If you want a quick, funny, book about a teen girl with powers who also talks kind of like an actual teenager, this is it.  There’s also a really cute teen vampire girl who reminds me of many of my best friends.  Once you fly through the first book, the sequels Demonglass and Spell Bound make a great conclusion.

Happy (spellbinding) reading!


10 Graphic Novels: Because Books with Pictures Are Fun


Most people enjoy comic books, manga, picture books, and even stories told in just pictures.  Here are some graphic novels that cover all sorts of genres, from historical fiction to how to make your own graphic novels.

1.  Boxers and Saints by Gene Luen Yang  (Genre: historical fiction)

This fictional account of the Boxer Rebellion is told from two perspectives, in two companion graphic novels.  Boxers features the perspective of a Chinese boy who wants to protect his country from Christian invaders.  Saints features the perspective of a Chinese girl who embraces Christianity and joins a group of Chinese Christians after being shunned by her family.  Both characters face many tough choices on their journeys, and the story will stay with you for a long time.

2.  Skip Beat! Vol. 1 by Yoshiki Nakamura  (Genre: humor, drama)

In this fast-paced graphic novel, a young girl discovers that her boyfriend’s only keeping her around to help support him in his demanding career as a pop star.  So, of course, she has to get her revenge…by trying to become an even more popular pop star!  Any fan of stories about “instant fame” or teen pop stars in general will enjoy this fun story.

3.  The Lumberjanes by Shannon Watters, Grace Ellis, Brooke A. Allen, and Noelle Stevenson  (Genre: adventure, fantasy, friendship)

If you enjoy summer camp, the show “Gravity Falls,” and/or strong female friendships, you have to read this book.  A group of girls in a program reminiscent of Girl Scouts go on mysterious adventures in the woods of their summer camp, discovering magical secrets and cute, adorable raccoons alike.

4.  A Game For Swallows by Zeina Abirached  (Genre: autobiography)

This story chronicles the author’s childhood during the civil war in Lebanon in the 1980’s.  Although this sounds like a very heavy topic–and is–the book incorporates multiple beloved childhood memories and light-hearted moments beside the harsh realities of war to create an effect similar to watching things happen in front of you.  Of course, visuals are kind of the point of graphic novels, so this book is a massive success in that regard, as well as others.  The images do get a bit monochromatic, putting more emphasis on the story, but the author has a unique art style that suits the story well.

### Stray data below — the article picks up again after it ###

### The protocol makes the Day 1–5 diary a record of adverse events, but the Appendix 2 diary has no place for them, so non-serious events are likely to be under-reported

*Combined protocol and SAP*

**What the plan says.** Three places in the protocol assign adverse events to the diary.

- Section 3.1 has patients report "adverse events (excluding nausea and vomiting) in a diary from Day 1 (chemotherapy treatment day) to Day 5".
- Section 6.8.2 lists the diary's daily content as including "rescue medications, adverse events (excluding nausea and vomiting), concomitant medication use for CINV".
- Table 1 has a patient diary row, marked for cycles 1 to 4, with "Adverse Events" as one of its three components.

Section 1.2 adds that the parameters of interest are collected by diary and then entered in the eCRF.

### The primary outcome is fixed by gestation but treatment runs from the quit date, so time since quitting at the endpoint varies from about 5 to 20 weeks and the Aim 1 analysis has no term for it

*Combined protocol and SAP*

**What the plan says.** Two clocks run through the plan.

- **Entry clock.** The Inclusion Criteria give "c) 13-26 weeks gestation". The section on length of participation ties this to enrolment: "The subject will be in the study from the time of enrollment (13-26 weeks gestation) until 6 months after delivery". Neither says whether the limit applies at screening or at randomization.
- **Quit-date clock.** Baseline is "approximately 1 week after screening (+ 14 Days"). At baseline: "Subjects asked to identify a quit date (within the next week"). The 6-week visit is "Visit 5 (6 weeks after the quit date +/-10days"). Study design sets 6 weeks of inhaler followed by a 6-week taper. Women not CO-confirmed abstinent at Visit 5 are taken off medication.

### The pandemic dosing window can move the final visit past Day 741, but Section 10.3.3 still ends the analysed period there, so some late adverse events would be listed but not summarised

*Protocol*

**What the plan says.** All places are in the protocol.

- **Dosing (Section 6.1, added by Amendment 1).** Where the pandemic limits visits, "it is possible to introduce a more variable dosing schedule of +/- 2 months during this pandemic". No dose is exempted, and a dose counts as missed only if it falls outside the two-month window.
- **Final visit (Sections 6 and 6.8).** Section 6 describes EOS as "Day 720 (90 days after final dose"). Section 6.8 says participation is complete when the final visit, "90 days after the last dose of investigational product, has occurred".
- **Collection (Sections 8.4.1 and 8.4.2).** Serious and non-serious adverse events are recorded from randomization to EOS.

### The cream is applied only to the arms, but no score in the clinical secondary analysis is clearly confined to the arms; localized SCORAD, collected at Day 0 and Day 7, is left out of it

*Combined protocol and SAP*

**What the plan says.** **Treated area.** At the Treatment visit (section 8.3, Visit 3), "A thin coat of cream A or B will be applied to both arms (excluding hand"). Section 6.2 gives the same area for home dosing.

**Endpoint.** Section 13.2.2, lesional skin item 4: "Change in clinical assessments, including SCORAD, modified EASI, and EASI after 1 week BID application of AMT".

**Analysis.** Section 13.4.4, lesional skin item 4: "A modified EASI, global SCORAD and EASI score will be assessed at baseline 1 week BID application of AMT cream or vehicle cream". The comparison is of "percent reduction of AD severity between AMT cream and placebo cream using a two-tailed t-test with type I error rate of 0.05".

5.  Through the Woods by Emily Carroll  (Genre: horror/fantasy)

The art in this book is beautiful, so you may be surprised to find out that the story is absolutely terrifying.  Fans of the show “Over the Garden Wall” and fairytale retellings will love this collection of four or five interconnected stories about the terrors of the forest.

6.  Hereville by Barry Deutsch  (Genre: fantasy)

This story made me reconsider the shock value of pig action scenes, if that tells you anything.  A young girl decides to fight ogres, and the rest is history.  The story also includes many aspects of Orthodox Jewish religion and culture, in a way that feels natural and introduces readers to a society they may or may not be familiar with.

7.  March by John Lewis, Andrew Aydin, and Nate Powell  (Genre: autobiography, or at least has autobiographical elements)

This graphic novel depicts the civil rights movement of the 1960’s.  I probably can’t do it justice in this description given that I haven’t read it in so long, but the narrative is really engaging and the art is really good.  Plus, it’s really historically important.

8.  Graphic Classics Volume 24:  Native American Classics by multiple authors (part of the Graphic Classics series)  (Genre: classic short stories, folklore, social commentary)